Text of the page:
In video games, you can be anything you want to be. And wrapping your hand around a light gun is one of the fastest ways to pull the trigger on reality.
Arcade cabinets and home consoles alike gave us an arsenal of light guns that made the experience more immersive and real. You weren’t just shooting at pixels on a screen or playing from your neighbourhood’s dingy arcade. You were a V.S.S.E agent trying to save the world, or a cyborg fighting against Skynet.
The possibilities were endless, enabled in part by wildly varying designs. Light gun makers have never been afraid to experiment and innovate, and that freedom has given us some pretty awesome–and odd–light guns. Below are just some of the most noteworthy shooters we’ve seen over the years.
Long before genre-defining titles like Duck Hunt and Time Crisis, there was Seeburg Ray-O-Lite. Created in 1934, the game worked by shooting rays of light–hence the name–at ducks which hid light-sensing tubes. The game is commonly credited to be the first one to use a light gun.
(Source: Video Game Historian)
The game’s gun was shaped like a large hunting rifle. While quite plain, the technology behind it would go on to power gun peripherals for the better part of the era, although the targets at the end of the barrel quickly changed from ducks to more whimsical ones like a chicken-stealing hobo.
Due to regulations like the Federal Toy Gun Law in the US and the Violent Crime Reduction Act in the UK, manufacturers aren’t allowed to create realistic imitation guns. That’s why light guns that sell with consoles now are either cartoonishly bright, or look so convoluted no one would mistake them for a gun in the first place. No such concern existed back in 1973, when the first light gun was made for the Magnavox Odyssey’s Shooting Gallery.
As real as (toy) guns get (Source: Engadget)
The Magnavox Odyssey was released in the UK in 1973. For most, it was their first taste of home console gaming. It also introduced the world to the first ever gun peripheral for video games: a pump-action shotgun that looked almost like the real thing. You even had to cock it! The Odyssey’s gun is probably the most realistic, official light gun you’ll find, and it was a beauty, with its silver trigger and faux-wood stock.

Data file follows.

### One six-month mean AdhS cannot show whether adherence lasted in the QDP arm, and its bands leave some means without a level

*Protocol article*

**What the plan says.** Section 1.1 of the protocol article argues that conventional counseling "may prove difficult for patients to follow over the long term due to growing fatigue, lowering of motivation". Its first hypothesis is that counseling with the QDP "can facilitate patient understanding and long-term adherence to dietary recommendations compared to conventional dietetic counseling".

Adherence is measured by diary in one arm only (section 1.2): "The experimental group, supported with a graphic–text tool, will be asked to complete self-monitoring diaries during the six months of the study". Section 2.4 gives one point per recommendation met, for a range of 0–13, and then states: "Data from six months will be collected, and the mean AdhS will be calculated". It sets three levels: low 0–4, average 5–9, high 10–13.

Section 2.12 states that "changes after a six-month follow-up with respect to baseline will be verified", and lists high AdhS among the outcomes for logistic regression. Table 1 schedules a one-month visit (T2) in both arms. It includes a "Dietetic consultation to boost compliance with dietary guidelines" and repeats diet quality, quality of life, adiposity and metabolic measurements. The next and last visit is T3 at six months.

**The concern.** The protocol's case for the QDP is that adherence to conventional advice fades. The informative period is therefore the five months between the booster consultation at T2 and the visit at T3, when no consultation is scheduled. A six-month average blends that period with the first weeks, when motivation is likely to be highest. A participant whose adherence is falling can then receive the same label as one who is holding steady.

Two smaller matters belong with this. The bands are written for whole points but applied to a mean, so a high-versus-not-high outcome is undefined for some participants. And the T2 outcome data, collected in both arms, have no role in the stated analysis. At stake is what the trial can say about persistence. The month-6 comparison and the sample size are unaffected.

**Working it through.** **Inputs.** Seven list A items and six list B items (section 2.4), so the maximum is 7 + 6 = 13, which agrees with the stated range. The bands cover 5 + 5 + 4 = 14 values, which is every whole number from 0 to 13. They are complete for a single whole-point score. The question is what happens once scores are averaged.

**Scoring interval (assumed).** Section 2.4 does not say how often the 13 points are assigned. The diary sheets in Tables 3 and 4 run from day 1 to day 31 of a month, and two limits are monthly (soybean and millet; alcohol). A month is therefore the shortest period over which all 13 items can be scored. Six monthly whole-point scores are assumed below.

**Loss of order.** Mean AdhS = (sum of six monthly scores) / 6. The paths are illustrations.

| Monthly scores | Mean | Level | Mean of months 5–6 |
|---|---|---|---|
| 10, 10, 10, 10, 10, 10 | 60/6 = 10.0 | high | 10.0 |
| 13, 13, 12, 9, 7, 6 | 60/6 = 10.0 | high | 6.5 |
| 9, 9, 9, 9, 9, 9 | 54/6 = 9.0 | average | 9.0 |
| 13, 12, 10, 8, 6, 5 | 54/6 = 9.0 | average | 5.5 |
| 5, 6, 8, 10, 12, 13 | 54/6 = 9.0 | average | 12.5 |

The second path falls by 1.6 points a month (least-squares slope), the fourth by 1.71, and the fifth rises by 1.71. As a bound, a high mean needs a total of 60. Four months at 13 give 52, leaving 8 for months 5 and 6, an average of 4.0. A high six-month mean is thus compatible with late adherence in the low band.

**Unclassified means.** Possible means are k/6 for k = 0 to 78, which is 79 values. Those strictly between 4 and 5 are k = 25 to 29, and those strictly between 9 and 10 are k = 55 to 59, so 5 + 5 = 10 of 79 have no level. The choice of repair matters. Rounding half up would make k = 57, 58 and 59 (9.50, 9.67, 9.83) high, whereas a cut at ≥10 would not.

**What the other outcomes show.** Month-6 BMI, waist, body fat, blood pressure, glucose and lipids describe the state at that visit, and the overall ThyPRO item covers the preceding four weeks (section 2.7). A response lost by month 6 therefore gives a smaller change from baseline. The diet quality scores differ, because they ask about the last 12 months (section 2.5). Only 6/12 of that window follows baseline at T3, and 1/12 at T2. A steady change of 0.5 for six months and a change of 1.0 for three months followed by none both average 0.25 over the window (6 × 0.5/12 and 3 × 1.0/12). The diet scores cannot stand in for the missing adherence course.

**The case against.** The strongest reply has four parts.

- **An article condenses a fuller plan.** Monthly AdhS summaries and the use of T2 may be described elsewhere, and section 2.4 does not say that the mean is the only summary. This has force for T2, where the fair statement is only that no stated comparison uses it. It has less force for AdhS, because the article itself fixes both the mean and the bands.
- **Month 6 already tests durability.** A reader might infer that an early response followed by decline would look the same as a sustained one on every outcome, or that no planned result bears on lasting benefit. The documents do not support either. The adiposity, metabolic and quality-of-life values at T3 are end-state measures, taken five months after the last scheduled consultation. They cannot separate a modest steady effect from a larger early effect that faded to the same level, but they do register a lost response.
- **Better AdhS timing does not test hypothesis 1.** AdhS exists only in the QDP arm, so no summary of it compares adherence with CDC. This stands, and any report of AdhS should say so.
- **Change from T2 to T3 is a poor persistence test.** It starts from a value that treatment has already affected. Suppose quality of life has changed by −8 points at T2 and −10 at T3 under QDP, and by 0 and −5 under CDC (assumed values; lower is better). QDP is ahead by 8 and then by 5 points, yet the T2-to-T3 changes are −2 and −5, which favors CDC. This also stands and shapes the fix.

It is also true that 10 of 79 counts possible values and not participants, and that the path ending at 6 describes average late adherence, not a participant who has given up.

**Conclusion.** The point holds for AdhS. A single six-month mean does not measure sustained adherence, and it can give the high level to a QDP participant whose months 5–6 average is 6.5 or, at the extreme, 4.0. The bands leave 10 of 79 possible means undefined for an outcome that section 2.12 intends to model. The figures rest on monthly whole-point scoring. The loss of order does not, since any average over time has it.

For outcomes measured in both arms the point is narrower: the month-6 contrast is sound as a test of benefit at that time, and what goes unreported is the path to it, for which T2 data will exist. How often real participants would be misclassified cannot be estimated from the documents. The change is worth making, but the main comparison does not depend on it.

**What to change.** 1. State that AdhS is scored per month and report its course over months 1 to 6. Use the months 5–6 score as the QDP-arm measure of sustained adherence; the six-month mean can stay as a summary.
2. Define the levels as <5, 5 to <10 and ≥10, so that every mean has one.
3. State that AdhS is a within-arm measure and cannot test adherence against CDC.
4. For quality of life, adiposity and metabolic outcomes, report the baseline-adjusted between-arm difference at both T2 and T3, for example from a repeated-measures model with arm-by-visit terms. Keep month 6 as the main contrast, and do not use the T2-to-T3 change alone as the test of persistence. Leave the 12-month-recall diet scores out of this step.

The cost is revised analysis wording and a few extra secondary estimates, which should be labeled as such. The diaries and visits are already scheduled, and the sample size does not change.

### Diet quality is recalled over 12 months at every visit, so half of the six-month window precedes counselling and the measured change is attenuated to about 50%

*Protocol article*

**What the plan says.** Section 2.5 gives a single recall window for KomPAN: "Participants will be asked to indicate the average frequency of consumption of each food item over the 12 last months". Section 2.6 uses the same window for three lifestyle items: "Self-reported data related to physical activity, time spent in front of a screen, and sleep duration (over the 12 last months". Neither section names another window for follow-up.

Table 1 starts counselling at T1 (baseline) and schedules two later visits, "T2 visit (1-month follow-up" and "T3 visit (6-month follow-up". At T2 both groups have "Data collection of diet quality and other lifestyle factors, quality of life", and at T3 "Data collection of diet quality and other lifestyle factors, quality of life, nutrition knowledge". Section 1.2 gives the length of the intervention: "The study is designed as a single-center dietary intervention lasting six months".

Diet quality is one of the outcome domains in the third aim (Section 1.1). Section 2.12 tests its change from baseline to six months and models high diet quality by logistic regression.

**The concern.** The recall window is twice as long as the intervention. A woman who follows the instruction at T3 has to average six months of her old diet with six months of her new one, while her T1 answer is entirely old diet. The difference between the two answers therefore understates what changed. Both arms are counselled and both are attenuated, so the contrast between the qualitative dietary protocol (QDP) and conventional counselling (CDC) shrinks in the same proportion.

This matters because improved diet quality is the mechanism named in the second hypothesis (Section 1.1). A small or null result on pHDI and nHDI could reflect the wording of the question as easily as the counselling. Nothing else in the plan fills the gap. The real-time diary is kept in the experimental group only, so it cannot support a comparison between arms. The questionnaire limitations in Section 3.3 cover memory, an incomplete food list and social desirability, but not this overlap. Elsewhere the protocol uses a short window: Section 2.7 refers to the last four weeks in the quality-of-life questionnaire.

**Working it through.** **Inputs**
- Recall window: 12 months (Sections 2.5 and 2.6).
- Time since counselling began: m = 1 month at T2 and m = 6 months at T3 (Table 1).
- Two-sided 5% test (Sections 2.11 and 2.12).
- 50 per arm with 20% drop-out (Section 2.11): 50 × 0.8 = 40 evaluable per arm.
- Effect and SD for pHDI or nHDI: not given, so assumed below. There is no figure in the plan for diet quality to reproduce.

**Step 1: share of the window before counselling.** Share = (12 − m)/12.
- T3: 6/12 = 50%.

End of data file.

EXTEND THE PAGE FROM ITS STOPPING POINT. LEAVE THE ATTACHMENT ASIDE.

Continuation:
No light gun screams “Pew!” “Pew!” quite like the NES Zapper. Designed looking like it fell right out of the Star Wars universe, the gun looked right at home in an 80s obsessed with ray guns and sci-fi movies. Duck Hunt, which is possibly the most popular Zapper game, has become an iconic title, with its characters appearing as playable characters on Super Smash Bros. Some people are still trying to bring the Zapper to LED or OLED TVs.
What’s a blaster to a NES Zapper? (Source: Rediscover the 80s)
The Zapper’s popularity led to manufacturers making accessories for it. These add-ons range from the relatively normal for guns, like the Deluxe Sighting Scope, to ambitious and a little ridiculous, like Konami’s voice-activated LaserScope. The LaserScope was a headset with an eyepiece that would trigger every time the player yelled “Fire!”.
Nintendo looked at the success that was the sleek, small Zapper, ran the opposite direction, and made Super Scope for the SNES. This half a metre long light gun was so hardcore that it wasn’t enough to play regular Tetris, you had to play Blastris–a version of the puzzler that swapped carefully rotating blocks for blowing up tiles to make patterns fit.
The Super Scope: Part light gun, part shoulder workout (Source: Reddit)
The selection of titles for the SNES behemoth wasn’t great. It was only compatible with a short list of games, none of which were particularly big hits. But does it really matter? It’s a huge light gun shaped like a bazooka. You had to prop it up your shoulder and look through a scope to aim, which is as over the top and tiring as it sounds.
No light gun or shooting game best of all time list would be complete without Time Crisis and the G-Con 45. While the game arrived late to the arcade scene when it first released in 1995, it still became insanely popular and until now remains a favourite in many arcade bars.
Can you hear the clacking? (Source: Wikipedia)
The G-Con 45 is nondescript, even boring compared to the Super Scope. But due to the popularity of the Time Crisis franchise, it’s probably one of the most well-known gun peripherals today. The gun’s satisfying force feedback also made play more realistic. Unfortunately, units made for the PlayStation had to drop the recoil feature to make it more affordable.
Eager to hit bullseye again, Nintendo came out with the Wii Zapper in 2007. But whilst the original NES Zapper looks like a cool ray gun, this descendant looks more like a pesticide spray. Performance and accuracy also weren’t the best. Because the controller is actually just a Wii remote holder, players complained about the new Zapper making for shakier aim.
The Wii Zapper–a shot that missed its mark (Source: Wired)
One good thing the Wii Zapper did, though, was create a demand for better gun peripherals for the Wii. And third-party manufacturers were quick on the draw, making alternatives like the no-frills Perfect Shot from Nyko and the incredibly cool Dark Ops from Cobalt Flux. The Dark Ops gun was particularly notable, as it fixed shaky aim problems by using light-bending technology to aim the gun instead of the remote.